by BRAD ROLLINS
Opponents of U.S. Foodservice’s plans to build a warehouse and distribution facility on Buda’s eastern edge couch the debate in terms of residents’ rights to determine their city’s future.
Volunteers gathered nearly 800 signatures calling for a referendum on a land use amendment the company needs to build the $50 million, 50,000 square foot building on 40 acres at the corner of Turnersville Road and County Road 118.
The opposition has sought to strike a populist tone built ultimately on U.S. Foodservices’ incompatibility with the city of Buda’s citizen-drafted land use master plan.
“This is power and money versus the people,” said David Patterson, a defacto spokesperson for the political action committee BudaFirst.org, which has spearheaded opposition to U.S. Foodservice building in that location.
Whether that is so, it is also certainly power and money versus power and money.
To be sure, neither U.S. Foodservice, a national company with annual revenues of more than $20 billion, nor landowner Sunfield Municipal Utility District are bit players.
The Sunfield MUD, under several layers of ownership, is owned by the California Public Employees’ Retirement System, the largest public pension fund in America, which holds nearly $200 billion in assets.
On the other hand, BudaFirst.org is funded entirely by two of three daughters of the late Herman Heep, the storied rancher and oil wildcatter who amassed about 10,000 acres on both sides of what would be IHOf the $2,208.25 contributed to BudaFirst.org in June, the period covered by its most recent finance disclosure, stepdaughter Kathleen Adkins’ Heep Properties LLC contributed $1,105.50, of which $605.50 was in-kind, and stepdaughter Betsy Urban and husband Carl contributed $1,105.50, all of it in-kind.
Those expenses are paltry compared to the cost of a lawsuit challenging the city’s refusal to call a referendum which BudaFirst organizers have promised is forthcoming. The next round of financial disclosure forms will not be due until May.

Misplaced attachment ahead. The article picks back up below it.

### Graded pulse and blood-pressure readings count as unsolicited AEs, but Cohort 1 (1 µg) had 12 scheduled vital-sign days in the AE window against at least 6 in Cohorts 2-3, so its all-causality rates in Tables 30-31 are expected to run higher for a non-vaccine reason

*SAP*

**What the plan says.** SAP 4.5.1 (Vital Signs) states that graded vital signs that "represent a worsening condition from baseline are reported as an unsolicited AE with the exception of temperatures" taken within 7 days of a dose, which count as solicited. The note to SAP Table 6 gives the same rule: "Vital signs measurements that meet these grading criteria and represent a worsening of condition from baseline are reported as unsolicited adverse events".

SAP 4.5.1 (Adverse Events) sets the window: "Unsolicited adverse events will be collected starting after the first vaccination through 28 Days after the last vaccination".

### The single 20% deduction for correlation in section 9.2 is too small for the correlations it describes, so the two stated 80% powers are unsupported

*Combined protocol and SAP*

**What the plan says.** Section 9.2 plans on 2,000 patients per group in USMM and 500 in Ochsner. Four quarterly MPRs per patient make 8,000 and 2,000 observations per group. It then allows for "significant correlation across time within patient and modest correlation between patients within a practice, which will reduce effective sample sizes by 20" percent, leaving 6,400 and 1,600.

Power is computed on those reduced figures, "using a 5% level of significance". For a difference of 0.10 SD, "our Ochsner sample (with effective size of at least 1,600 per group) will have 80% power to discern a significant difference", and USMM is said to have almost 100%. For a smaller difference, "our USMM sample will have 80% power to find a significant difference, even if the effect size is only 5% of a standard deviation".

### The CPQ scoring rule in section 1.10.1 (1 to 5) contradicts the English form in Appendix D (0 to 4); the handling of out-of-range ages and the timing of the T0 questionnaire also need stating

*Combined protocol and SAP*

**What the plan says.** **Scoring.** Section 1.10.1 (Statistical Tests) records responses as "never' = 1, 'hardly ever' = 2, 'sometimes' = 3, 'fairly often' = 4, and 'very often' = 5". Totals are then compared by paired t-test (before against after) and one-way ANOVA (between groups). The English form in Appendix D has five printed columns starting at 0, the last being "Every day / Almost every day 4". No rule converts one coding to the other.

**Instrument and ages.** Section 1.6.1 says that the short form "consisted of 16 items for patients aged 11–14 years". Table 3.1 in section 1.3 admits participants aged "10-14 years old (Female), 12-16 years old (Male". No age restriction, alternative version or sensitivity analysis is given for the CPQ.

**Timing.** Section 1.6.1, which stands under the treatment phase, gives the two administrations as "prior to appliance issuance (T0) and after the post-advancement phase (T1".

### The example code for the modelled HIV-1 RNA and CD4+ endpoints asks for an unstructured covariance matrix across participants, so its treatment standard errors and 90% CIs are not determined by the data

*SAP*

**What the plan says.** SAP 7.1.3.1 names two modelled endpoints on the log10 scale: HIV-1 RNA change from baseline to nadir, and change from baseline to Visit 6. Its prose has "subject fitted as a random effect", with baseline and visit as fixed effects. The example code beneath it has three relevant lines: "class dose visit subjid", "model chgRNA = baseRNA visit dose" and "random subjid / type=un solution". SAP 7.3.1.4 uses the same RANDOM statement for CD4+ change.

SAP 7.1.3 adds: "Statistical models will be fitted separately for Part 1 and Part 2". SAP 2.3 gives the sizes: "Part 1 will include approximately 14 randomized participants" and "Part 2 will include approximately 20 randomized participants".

The Urbans in particular have played a leading role in the opposition, motivated partly by their plans for a high-end retail development called The Bend at Onion Creek on 73 acres fronting Main Street in Buda.
Inspired by a farmer’s market, the development would include an outdoor amphitheatre with a floating stage on a manmade lake, niche-market retail including art galleries, restaurants, bars and hotels.
The project is designed by Austin-based Urban Design Group, whose portfolio includes the Rivercenter Mall on the San Antonio Riverwalk and the University of Southern California’s School of Cinematic Arts.
“We had big plans,” said Carl Urban in a recent interview. “Do we have a personal interest in this? Absolutely. Do we have an interest in the town’s future? Absolutely.”
Urban contends that truck traffic generated by U.S. Foodservice will tie up the Main Street and FM 2001 overpasses, making the area undesirable to future retail development. He also concedes that he’s likely to lose financing for The Bend at Onion Creek if U.S. Foodservice builds at the Sunfield MUD site.
“I don’t think we can get the bank to move forward if that happens,” he said.
But with 1.6 million square feet of new retail and commercial space at Southpark Meadows just up the interstate in South Austin and a million more emerging around Seton Medical Center Hays in Kyle, real estate observers say Buda’s appeal as a major retail center is, for the time being, stymied.
“Buda caught a previous wave when Cabela’s and Wal-Mart and all the associated small stores opened up a few years ago,” said Buda real estate agent John Sanford of JBS Real Estate. “The wave that’s happening right now is going north and south. There is going to be some more retail in Buda but it’s probably three years away.”
Sanford is currently marketing some smaller tracts of commercial property in Buda but has no commercial interest in the U.S. Foodservice deal.
With the lawsuit expected to be filed in the upcoming days, the U.S. Foodservice project continues to polarize a divided community.
Said Urban, “I’ve heard people say this is the Heep clan getting together just trying to protect their property. If it is just a fight between two developers, you’ve got one that’s been here more than 100 years and is going to try to be here for a long time after this is over.”